Series: The Murderbot Diaries #1
Published by Tor (5.2.2017)
Genres: Science Fiction, Young Adult
Format: Paperback, 149 pages
In a corporate-dominated spacefaring future, planetary missions must be approved and supplied by the Company. Exploratory teams are accompanied by Company-supplied security androids, for their own safety.
But in a society where contracts are awarded to the lowest bidder, safety isn’t a primary concern.
On a distant planet, a team of scientists are conducting surface tests, shadowed by their Company-supplied ‘droid — a self-aware SecUnit that has hacked its own governor module, and refers to itself (though never out loud) as “Murderbot.” Scornful of humans, all it really wants is to be left alone long enough to figure out who it is.
But when a neighboring mission goes dark, it's up to the scientists and their Murderbot to get to the truth.
Being only 149 pages, this book was super quick and easy to read. Which I’m grateful for, because the beginning was a struggle for me. Despite the short length, it still took me nearly 80 pages to become invested, and even then there was one reason and one reason only I cared at all: Murderbot.
So, I’m awkward with actual humans. It’s not paranoia about my hacked governor module, and it’s not them; it’s me. I know I’m a horrifying murderbot, and they know it, and it makes both of us nervous, which makes me even more nervous. Also, if I’m not in the armor then it’s because I’m wounded and one of my organic parts may fall off and plop on the floor at any moment and no one wants to see that.
Murderbot was absolutely fantastic and was 100% the ONLY reason this book got 3 stars from me. I love that it was basically an introverted android with extreme social anxiety. It was quite relatable, actually! It preferred watching shows to the company of humans, and avoided contact with humans as much as possible. It even hid behind its helmet so that it wouldn’t have to make eye contact because it was completely awkward and shy (yet still sarcastic which = awesome). It was kind of adorable that it referred to the crew as “my humans” and I loved that it showed little signs of caring even though it was supposed to be a killing machine (Murderbot was even the name it gave itself). I quite loved Murderbot!
“So you don’t have a governor module, but we could punish you by looking at you.”
“Probably, right up until I remember that I have guns built into my arms.”
Other than Murderbot, though, this book really doesn’t have much going for it. Maybe it’s because I read a lot of sci-fi, but the world building was subpar, mediocre at best. You’re pretty much thrown into the world with no backstory or explanation. Over the course of the novella, I managed to pick up the gist of most of it, but still couldn’t quite grasp the structure of the world. We get more world building in the synopsis than we do the actual book.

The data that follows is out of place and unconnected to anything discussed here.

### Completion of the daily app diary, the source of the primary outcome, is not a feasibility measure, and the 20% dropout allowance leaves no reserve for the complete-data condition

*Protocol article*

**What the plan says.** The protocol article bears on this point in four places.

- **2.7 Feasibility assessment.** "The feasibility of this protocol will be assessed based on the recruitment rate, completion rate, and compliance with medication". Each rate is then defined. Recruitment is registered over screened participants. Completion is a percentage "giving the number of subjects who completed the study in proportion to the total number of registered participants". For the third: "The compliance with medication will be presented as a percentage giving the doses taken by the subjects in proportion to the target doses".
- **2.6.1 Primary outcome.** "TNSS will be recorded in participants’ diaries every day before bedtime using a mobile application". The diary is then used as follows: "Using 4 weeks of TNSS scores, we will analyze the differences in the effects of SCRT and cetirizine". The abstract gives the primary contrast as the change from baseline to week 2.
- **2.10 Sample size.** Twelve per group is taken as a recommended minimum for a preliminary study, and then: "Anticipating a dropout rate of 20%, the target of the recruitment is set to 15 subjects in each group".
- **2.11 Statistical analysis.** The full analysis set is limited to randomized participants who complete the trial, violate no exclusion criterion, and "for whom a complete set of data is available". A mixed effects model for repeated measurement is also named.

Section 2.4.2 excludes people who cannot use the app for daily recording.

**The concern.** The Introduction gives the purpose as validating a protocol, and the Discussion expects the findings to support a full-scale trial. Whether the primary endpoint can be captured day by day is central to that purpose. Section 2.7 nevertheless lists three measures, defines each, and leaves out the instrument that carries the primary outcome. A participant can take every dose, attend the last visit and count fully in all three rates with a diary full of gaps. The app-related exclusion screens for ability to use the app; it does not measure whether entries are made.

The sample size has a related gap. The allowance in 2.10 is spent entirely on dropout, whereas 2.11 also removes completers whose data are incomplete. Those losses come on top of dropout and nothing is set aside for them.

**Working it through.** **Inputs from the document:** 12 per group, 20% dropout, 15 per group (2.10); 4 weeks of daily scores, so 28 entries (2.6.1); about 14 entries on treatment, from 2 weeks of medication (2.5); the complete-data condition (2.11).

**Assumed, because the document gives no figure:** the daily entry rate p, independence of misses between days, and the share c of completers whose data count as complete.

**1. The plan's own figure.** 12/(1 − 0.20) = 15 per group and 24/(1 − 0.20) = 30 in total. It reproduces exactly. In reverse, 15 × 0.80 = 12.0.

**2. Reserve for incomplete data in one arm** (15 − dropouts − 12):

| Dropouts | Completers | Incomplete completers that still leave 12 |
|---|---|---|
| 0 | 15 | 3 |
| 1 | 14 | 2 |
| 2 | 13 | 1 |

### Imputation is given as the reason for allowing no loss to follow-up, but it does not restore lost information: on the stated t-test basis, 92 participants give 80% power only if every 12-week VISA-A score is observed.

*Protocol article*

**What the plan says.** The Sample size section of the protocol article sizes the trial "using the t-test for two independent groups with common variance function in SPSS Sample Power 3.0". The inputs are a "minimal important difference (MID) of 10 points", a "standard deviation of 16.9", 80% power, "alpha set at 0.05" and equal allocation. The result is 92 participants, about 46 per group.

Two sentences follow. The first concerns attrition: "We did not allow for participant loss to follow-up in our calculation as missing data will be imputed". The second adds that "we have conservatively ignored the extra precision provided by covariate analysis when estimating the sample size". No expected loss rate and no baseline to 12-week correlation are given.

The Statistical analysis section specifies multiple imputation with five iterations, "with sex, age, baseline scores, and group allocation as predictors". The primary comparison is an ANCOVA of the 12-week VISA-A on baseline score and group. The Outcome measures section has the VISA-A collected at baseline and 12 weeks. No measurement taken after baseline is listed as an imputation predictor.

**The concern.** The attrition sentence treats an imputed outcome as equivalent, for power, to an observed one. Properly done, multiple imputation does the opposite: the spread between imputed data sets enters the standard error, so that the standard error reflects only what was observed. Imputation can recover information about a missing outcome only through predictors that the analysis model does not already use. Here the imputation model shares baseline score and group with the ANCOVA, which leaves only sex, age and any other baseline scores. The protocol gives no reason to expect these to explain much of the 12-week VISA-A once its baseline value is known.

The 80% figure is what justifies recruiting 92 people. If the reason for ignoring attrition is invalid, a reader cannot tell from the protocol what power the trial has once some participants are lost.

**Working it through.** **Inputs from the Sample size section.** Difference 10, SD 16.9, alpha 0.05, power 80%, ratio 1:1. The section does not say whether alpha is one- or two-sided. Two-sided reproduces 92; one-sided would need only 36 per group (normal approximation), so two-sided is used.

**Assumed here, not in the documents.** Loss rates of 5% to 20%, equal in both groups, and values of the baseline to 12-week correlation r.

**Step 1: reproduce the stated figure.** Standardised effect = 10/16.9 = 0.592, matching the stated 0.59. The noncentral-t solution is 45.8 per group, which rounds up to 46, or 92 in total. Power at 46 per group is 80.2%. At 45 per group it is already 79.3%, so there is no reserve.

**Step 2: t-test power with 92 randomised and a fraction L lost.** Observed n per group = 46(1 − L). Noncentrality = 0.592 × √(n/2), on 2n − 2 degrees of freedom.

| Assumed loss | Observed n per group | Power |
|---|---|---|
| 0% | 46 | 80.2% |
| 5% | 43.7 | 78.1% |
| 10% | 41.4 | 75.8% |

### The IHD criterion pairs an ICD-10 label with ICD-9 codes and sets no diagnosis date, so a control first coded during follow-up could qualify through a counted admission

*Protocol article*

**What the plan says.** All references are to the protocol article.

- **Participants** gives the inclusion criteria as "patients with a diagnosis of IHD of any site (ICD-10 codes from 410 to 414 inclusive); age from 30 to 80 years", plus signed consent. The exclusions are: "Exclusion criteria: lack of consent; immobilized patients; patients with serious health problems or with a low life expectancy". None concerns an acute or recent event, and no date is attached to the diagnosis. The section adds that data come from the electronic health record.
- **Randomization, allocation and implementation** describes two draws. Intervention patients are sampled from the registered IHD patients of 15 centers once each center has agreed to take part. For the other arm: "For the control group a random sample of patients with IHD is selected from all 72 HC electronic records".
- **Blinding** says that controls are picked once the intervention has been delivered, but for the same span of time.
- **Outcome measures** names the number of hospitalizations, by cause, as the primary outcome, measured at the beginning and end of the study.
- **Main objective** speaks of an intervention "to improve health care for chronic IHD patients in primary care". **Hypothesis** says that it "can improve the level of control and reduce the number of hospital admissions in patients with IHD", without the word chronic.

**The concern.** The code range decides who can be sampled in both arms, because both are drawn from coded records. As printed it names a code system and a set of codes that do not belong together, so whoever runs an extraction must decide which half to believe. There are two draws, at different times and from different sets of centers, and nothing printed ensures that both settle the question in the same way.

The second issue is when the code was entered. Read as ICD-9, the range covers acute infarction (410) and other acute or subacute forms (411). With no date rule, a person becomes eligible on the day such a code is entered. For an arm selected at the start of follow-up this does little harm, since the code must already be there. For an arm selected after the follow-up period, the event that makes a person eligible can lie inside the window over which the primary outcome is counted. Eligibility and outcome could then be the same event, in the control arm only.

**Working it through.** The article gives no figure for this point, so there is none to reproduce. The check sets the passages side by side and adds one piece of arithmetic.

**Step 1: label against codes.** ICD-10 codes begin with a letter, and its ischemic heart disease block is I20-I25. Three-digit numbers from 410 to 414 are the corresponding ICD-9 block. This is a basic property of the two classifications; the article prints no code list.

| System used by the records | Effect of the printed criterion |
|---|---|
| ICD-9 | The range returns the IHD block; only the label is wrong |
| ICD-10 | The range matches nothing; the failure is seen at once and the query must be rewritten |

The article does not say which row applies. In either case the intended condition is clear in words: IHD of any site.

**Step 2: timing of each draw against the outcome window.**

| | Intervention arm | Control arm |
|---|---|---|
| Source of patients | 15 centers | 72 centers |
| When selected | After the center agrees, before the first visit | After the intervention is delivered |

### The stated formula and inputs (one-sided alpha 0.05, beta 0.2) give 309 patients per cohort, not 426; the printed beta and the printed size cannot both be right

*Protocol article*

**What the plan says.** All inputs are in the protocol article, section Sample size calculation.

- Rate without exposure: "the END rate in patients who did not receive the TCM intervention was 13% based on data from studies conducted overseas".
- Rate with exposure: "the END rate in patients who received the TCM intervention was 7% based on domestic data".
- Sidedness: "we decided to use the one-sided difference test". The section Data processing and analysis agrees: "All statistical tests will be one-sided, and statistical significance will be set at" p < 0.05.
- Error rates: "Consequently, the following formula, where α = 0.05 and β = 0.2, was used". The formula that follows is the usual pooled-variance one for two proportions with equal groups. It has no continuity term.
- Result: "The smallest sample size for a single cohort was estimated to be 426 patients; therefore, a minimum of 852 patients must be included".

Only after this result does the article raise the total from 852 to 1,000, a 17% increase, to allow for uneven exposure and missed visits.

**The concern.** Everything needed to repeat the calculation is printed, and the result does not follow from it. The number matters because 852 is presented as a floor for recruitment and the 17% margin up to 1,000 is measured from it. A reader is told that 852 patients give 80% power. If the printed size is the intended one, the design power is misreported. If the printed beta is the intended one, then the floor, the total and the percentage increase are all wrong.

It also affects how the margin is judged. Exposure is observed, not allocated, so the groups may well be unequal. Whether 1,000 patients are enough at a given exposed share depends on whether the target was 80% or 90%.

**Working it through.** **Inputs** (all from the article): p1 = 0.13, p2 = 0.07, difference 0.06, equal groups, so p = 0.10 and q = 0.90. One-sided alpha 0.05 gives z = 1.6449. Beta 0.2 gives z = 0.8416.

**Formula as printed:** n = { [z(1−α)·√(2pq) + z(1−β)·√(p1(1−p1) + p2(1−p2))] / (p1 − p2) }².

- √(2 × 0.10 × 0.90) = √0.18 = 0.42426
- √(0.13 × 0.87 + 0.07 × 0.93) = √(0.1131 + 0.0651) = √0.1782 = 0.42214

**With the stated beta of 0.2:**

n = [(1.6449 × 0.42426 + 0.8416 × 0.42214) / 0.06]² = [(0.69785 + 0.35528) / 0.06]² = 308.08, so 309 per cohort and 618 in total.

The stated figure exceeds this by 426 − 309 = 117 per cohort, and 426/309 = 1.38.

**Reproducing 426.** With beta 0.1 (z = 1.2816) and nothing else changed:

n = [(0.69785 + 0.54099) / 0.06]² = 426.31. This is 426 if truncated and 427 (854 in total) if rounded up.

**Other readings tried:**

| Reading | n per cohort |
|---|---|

The side characters fell completely flat. Absolutely none of them are described, so for the first 100 pages or so, they were all interchangeable in my mind. It didn’t help that none of them had any real personality, either. They were just bodies fulfilling their purpose in the plot. I also hated the prose. The writing was a mess. It was super choppy and awkward, especially in the beginning. Here’s the first paragraph:
I could have become a mass murderer after I hacked my governor module, but then I realized I could access the combined feed of entertainment channels carried on the company satellites. It had been well over 35,000 hours or so since then, with still not much murdering, but probably, I don’t know, a little under 35,000 hours of movies, series, books, plays, and music consumed. As a heartless killing machine, I was a terrible failure.
Holy commas, batman. The idea of the first paragraph should have hooked me immediately – the last line, paired with a murderous bot downloading media for entertainment? Yeah, that would have rocked me if the second sentence hadn’t given me an immediate headache. It was also a lot of telling – “I went here, I did this, this happened, then that happened,” very clinically with zero feeling whatsoever (which is probably because Murderbot is a bot, but the execution was honestly terrible). I was extremely distracted by the prose in the beginning and had trouble focusing on the actual story. It did get better as the book went along, but the writing created a major disconnect for me. Between that and my apathy toward everything else except Murderbot, I didn’t care very much about what was happening.
This book has insanely high reviews, and I have to admit that my expectations were sky high going in. I was sure that this book would rock my socks (it was even one of my 5 star predictions), so color me disappointed that it didn’t. Baa, baa, black sheep.
Writing style: 2/5
Overall rating: 2.5/5
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